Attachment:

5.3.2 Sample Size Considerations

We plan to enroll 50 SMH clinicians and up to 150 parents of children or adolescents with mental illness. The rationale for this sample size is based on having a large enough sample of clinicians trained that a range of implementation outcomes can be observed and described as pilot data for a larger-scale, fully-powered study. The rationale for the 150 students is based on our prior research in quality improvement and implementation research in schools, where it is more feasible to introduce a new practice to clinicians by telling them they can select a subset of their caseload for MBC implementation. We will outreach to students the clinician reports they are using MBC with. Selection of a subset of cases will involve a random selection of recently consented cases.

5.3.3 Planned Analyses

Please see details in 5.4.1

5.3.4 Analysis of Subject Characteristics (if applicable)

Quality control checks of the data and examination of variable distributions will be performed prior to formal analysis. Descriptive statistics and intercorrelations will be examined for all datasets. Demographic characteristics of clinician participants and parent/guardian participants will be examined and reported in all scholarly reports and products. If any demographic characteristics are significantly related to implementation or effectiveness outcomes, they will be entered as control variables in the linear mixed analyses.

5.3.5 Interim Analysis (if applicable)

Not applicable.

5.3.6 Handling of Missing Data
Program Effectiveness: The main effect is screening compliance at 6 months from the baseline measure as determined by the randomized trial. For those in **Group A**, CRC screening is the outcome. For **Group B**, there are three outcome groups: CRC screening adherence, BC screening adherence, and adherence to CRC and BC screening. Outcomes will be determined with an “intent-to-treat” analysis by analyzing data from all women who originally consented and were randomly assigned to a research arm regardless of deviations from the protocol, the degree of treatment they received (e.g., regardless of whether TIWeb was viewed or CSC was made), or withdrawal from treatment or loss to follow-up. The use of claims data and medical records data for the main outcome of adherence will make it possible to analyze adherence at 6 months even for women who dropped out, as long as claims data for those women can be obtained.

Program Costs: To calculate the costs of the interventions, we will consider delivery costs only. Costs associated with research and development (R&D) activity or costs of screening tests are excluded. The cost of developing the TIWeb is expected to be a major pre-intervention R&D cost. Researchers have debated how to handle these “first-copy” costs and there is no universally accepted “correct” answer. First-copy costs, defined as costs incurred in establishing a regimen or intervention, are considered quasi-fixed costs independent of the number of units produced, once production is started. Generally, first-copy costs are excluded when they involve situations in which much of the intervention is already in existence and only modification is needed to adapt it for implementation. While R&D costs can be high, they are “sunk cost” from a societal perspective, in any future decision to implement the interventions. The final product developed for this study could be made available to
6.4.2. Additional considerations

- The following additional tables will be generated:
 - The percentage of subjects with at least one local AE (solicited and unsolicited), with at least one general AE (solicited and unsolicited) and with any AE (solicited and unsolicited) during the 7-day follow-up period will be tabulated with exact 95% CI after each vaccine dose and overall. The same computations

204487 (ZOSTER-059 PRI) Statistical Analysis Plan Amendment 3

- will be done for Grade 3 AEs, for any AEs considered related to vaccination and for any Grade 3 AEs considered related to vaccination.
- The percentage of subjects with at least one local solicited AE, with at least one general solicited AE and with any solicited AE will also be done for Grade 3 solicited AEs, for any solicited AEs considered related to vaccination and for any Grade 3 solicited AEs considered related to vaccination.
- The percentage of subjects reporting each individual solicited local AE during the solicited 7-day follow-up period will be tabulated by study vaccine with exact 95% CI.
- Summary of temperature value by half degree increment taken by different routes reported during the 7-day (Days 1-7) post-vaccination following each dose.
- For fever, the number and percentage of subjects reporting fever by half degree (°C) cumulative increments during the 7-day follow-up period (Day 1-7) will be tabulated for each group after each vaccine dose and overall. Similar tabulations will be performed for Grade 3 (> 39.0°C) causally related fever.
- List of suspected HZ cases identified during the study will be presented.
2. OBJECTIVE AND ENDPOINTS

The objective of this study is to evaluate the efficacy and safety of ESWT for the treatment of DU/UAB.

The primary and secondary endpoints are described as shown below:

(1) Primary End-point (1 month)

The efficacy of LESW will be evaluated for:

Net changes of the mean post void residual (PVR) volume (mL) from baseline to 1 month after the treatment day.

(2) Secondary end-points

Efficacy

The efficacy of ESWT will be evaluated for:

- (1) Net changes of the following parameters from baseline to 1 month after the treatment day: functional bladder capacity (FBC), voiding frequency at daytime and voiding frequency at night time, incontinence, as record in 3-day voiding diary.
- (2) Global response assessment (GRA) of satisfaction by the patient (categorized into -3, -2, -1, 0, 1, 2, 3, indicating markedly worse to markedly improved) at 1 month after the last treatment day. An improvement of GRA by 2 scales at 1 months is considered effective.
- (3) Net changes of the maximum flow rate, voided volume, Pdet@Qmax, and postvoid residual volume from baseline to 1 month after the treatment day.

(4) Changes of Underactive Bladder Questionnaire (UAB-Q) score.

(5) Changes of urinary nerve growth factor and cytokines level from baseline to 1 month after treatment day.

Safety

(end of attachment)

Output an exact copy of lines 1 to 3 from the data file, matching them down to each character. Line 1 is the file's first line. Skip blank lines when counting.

5.3.2 Sample Size Considerations

We plan to enroll 50 SMH clinicians and up to 150 parents of children or adolescents with mental illness. The rationale for this sample size is based on having a large enough sample of clinicians trained that a range of implementation outcomes can be observed and described as pilot data for a larger-scale, fully-powered study. The rationale for the 150 students is based on our prior research in quality improvement and implementation research in schools, where it is more feasible to introduce a new practice to clinicians by telling them they can select a subset of their caseload for MBC implementation. We will outreach to students the clinician reports they are using MBC with. Selection of a subset of cases will involve a random selection of recently consented cases.

5.3.3 Planned Analyses